The killing of General Qassem Soleimani, the head of the Iranian Revolutionary Guards’ Quds Force in an U.S strike in Iraq on the wee hours of January 3rd 2020 has led to widespread tension amongst the two countries. Qassem Soleimani was one of the most prominent and influential military figures in Iran today. Soleimani was involved in Iranian military activity in many countries, including Iraq, Afghanistan and the Caucasus states, and was considered one of the people closest to Iran’s supreme leader, Ali Khamenei. Once an ordinary construction worker, Qassem Soleimani quickly climbed the Revolutionary Guards’ ranks to become one of Iran’s most prominent military figures. The Trump administration has characterized its strike on Suleimani as an act of self-defense, saying that the commander was planning imminent attacks against dozens and possibly hundreds of Americans. But following classified briefings on Capitol Hill, numerous lawmakers from both parties claimed that the administration had failed to present direct evidence of an “imminent threat,” even when they asked repeatedly and directly.
The strike on Suleimani came in the midst of escalating hostilities between American forces and Iranian-backed militias in Iraq. Following the strike on Suleimani, the U.S. sent a letter to the U.N. Security Council, saying that the U.S. had “undertaken certain actions in the exercises of its inherent right of self-defense,” and that the actions “include” the operation to kill Suleimani, leaving open the possibility that the U.S. conducted other strikes that night. However, killing Suleimani has united Iranians like never before. Even among reformers, the fallen general was seen as a hero who stayed out of domestic politics. Grief and anger seized Iranians after the U.S. killing of the General resulting in enormous numbers of people taking to the streets in cities across the country to commemorate him. It was a passionate outcry in favor of a figure whom American media described as “the world’s No. 1 bad guy.” But while Suleimani was a bogeyman for the United States, within Iran he was seen as both a heroic figure and politically far more neutral than he has sometimes been painted. He walked a careful line between moderates and hard-liners, avoiding domestic political fights and allowing others to project onto him their own visions of Iran’s future. Some Americans have recognized this. In the BBC documentary Shadow Commander: Iran’s Military Mastermind, Gen. Stanley McChrystal, the special operations chief during George W. Bush’s presidency, says, “I don’t think we should view him as an evil person. I think we should view him just like I believe in my country. I think Qassem Suleimani believes in his country.”
The current crisis in West Asia hangs by a fine balance —and held by the stability of oil prices. That alone makes it possible for several countries like India to hold their nerve for the time being. But will that continue to be the case? The US, as of now, seems to be indicating that it will ensure that it will remain this way. After the initial shock, the prices have held, much to the relief of big importers like India, Japan and South Korea. The Iranian military response has not moved the price needle either. This is quite unlike the first Gulf War, which saw prices spike by about $15 between August and October 1990. Even in 2003, prices rose quite sharply compared to the recent trend. The big change has been the emergence of the US as a major oil producer. Indian oil imports from the US have quadrupled over the last couple of years. Conventional economic wisdom would suggest that in such a scenario, US companies only stand to benefit if there’s a surge in prices. But then, the price of oil has always been a political question, just as has been its rate of production. As for Iran, the battle is truly regional. In West Asia, regardless of political differences, the consensus around oil has usually been largely on the basis of mutual recognition of the high stakes involved. If there’s a country that can be potentially disruptive or unpredictable, it’s Iran. The political urge to harness Shia power spread across Iran, Iraq and in other West Asian countries can be a security threat to the region, which is where the US tilts the balance.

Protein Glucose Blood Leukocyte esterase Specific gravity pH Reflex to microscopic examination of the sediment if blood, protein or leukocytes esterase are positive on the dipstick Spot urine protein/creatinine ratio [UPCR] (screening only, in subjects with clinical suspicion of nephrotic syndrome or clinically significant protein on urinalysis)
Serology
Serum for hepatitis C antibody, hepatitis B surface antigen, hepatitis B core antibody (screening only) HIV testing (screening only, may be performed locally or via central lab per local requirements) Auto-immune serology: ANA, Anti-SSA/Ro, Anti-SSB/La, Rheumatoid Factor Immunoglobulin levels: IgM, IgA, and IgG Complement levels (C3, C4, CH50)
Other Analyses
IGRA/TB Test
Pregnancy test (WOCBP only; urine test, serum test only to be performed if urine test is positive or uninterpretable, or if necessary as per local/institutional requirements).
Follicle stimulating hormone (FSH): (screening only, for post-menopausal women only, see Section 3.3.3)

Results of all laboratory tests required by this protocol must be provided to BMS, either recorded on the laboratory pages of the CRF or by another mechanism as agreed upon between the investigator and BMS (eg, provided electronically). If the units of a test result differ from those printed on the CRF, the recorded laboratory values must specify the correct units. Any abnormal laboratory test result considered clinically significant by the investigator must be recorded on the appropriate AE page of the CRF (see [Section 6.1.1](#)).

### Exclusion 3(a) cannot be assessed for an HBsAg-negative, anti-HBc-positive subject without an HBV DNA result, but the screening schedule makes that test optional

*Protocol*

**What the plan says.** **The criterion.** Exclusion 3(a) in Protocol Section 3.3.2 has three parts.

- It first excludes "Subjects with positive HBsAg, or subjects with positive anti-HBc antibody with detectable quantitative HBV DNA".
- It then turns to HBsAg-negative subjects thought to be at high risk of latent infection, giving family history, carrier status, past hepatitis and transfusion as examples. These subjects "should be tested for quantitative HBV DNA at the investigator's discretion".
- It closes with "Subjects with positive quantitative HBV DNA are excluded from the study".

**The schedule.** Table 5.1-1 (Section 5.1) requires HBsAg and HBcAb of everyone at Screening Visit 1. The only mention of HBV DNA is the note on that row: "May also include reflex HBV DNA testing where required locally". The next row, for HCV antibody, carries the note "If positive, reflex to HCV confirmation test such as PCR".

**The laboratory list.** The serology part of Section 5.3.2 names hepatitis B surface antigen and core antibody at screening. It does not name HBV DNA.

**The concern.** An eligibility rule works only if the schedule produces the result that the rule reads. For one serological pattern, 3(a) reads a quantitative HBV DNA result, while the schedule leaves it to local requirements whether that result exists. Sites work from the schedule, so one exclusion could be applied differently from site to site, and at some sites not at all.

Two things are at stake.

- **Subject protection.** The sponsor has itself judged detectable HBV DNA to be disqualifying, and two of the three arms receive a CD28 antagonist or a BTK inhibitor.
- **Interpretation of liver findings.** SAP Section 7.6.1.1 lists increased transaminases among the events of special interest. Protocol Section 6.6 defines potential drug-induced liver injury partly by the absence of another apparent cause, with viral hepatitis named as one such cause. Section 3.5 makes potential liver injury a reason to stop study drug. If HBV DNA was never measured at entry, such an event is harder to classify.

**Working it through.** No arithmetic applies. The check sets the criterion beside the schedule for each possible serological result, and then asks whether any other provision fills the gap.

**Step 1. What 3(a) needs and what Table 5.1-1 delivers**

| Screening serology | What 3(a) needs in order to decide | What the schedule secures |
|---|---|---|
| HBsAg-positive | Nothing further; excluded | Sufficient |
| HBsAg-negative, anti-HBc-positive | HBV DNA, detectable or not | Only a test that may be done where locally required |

India, for its part, will have to reconcile Iranian regional ambitions with a repackaged US idea of global power. And in doing so, it would have to take into account that 65% of its crude comes via the Iran-controlled Strait of Hormuz and about 20-22% of its crude is sourced from Iraq — not to forget the Chabahar project connecting India to Afghanistan via Iran. The truth is, it’s a new fight on a familiar old oil-spilled mosaic, with better technology and weapons to revive historical notions of power in a region where India has to be in business with all, at the cost of none. The fact that Trump spoke at length over US’ oil self- sufficiency during his address over the Iran imbroglio points to the preponderance of oil in the strategic calculus. By eliminating Iranian oil from world markets and rendering Iraqi oil uncertain, the US along with Russia and OPEC are the biggest beneficiaries. To make matters worse, Iran has painted itself into a corner with the downing of Ukrainian airliner and is unlikely to be let off easily. Five nations whose citizens died when the Ukrainian airliner was shot down will meet in London on Thursday to discuss possible legal action, Ukraine’s foreign minister told Reuters news agency. Speaking at the sidelines of an official visit to Singapore, Vadym Prystaiko said the countries would also discuss compensation and the investigation into the incident. In all this, we in India will be collateral casualties. The disruption of oil supplies and possibly large-scale destruction in the region will have a direct impact on our economy. India has to tread carefully and one option worth considering is to offer mediation between US and Iran.